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Finding Archives: Search strategies

Guide to searching for archival material including where archives are kept, search strategies, archive catalogues, online portals, research guides, and visiting repositories.

“By failing to prepare, you prepare to fail”

Benjamin Franklin 

Why develop a search strategy?

Search strategies help researchers to develop a consistent and well thought through plan to tackle their research.

Knowing what we want to find, and planning the steps that will allow us to find it, makes it more likely we will be successful in locating archive material.

Archives might be deposited in one of any number of possible locations. Each archive item is unique meaning that there are no duplicate copies. As a result, and unlike a library book, a single archive collection cannot end up in multiple locations. This makes it harder to stumble across things so researchers have to be methodical in their approach to finding material.

The following content on this page outlines a suggested approach to take when developing a search strategy.

Where to start

The best place to start is with your note book or laptop and your thoughts.

Thinking things through will help you clarify what you want to find and where you might find it. This will save you time when it comes to searching online catalogues and will help you think through the problem if you hit road blocks and cannot find something you are looking for.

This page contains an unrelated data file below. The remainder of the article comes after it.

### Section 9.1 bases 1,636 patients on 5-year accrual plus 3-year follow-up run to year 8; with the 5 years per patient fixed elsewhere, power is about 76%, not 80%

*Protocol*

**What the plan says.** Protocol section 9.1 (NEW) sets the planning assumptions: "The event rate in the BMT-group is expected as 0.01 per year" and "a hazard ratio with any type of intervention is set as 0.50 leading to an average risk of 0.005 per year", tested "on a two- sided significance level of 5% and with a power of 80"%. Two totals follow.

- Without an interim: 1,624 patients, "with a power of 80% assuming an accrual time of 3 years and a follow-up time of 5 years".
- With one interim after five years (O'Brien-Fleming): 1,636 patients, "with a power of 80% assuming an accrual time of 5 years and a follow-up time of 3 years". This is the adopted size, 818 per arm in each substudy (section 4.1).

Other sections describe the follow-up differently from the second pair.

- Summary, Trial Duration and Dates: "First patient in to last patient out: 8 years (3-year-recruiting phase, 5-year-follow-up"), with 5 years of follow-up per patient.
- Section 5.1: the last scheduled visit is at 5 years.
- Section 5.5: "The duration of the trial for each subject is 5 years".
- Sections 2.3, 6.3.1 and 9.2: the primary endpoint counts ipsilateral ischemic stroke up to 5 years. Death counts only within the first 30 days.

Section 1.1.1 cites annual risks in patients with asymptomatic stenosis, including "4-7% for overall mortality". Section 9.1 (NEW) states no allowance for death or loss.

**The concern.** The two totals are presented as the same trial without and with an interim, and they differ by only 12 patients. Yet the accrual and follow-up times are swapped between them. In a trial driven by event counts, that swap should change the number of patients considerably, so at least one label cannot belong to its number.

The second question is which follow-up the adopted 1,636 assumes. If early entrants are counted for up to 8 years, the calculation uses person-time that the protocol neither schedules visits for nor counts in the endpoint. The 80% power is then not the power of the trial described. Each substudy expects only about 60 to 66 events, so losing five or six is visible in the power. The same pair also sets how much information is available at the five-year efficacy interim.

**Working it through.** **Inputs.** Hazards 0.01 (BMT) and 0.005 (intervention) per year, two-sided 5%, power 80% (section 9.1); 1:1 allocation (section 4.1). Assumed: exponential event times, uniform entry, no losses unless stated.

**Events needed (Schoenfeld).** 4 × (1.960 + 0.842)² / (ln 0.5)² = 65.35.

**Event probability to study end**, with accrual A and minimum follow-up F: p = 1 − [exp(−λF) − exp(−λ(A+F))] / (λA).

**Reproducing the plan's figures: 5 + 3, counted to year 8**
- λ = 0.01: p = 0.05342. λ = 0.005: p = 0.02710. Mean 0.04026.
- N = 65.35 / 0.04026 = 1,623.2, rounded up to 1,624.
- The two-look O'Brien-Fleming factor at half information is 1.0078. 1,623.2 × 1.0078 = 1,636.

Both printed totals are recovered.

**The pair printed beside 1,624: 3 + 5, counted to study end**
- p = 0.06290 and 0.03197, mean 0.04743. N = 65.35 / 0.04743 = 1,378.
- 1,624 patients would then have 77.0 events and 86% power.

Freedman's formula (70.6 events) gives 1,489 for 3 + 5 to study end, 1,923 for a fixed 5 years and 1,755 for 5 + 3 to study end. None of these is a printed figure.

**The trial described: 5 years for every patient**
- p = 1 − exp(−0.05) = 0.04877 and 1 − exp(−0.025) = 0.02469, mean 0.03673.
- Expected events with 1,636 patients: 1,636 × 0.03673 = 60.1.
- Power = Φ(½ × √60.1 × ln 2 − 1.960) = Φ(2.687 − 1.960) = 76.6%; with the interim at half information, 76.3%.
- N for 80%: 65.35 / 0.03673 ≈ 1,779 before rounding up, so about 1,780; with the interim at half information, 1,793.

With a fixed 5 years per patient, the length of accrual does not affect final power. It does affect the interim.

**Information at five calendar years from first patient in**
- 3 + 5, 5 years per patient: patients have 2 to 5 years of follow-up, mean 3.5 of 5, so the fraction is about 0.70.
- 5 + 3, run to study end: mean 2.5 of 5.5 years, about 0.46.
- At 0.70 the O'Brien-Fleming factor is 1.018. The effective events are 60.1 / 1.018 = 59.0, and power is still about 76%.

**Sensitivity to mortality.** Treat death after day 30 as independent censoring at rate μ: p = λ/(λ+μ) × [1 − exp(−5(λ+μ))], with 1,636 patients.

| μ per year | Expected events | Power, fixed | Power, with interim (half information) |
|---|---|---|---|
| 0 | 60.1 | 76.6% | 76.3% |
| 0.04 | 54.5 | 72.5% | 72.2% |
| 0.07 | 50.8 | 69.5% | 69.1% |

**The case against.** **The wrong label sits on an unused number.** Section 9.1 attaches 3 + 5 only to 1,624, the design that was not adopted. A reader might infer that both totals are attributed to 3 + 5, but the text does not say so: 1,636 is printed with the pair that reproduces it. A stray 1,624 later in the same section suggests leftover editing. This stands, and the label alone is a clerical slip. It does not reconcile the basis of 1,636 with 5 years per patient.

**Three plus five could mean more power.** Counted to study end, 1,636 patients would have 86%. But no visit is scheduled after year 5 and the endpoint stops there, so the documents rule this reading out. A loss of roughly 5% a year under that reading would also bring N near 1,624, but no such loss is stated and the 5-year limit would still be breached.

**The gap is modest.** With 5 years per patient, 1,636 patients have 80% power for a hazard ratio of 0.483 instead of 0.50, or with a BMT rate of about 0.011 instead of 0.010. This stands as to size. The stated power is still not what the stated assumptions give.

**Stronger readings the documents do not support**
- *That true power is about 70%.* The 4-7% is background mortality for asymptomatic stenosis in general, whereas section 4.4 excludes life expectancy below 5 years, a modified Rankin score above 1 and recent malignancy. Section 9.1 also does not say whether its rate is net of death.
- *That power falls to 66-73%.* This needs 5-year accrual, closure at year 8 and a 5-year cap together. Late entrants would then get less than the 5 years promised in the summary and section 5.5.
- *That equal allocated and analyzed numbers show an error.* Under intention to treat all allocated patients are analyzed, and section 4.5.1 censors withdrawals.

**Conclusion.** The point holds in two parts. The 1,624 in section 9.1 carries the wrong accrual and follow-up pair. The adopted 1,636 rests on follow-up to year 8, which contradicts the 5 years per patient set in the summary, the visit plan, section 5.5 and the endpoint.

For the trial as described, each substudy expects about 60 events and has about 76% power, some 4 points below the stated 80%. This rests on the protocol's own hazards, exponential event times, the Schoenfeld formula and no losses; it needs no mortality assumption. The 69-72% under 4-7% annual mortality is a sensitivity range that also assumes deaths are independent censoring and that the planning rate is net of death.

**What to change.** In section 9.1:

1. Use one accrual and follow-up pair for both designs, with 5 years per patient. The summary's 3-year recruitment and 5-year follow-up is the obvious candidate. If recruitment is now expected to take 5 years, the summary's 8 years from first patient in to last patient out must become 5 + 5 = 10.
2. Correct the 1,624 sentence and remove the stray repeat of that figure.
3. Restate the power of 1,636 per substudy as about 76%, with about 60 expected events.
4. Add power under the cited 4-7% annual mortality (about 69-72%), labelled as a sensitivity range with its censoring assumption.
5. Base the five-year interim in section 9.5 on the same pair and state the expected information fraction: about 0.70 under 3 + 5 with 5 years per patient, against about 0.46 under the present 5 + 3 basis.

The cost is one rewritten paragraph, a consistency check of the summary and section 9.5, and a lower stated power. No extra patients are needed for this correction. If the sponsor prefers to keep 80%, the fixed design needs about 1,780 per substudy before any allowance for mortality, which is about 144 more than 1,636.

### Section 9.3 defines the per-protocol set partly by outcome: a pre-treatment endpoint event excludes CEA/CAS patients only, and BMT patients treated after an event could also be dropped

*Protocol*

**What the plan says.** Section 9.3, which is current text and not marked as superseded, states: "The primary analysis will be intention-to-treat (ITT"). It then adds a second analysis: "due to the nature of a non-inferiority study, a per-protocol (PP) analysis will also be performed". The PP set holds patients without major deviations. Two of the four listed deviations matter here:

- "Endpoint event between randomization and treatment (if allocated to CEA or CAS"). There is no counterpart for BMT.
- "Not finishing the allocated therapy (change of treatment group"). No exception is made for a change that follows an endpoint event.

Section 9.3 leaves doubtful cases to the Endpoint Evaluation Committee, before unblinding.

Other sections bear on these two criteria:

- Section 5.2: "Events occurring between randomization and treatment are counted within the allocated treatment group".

Make a list of what you want to find. Think about:

  • subjects, events, and issues
  • people, groups and organisations
  • type of records
  • time period
  • geographical area

Taking this approach will help you be more targeted in the following stages.

Develop a list of keywords

Employing keywords helps you to be systematic in your searching, which makes it more likely you will uncover as much material as it is possible to find.

Based on the notes from your initial thinking stage, make a list of keywords that describe what you want to find in different ways. Using a variety of keywords systematically across search platforms will help to ensure you don't miss anything.

If you are looking for a person or place, try using variant spellings of a name. The city in which our university is located is generally referred to as 'Hull', though its proper name is 'Kingston-upon-Hull', it might appear in either form in catalogue descriptions. Some personal names can be spelled multiple ways, such as Michelle/Michele or Matthew/Mathew. When recording a name from a letter in a catalogue description, archivists reproduce the name as spelled in the original document. If the author of a document has made a mistake, this mistake will be replicated in the description. Also, it might not be clear what the name is if it has been abbreviated, for example 'M. Jones'; in this case, it might be helpful to use the surname only in one variation of your search.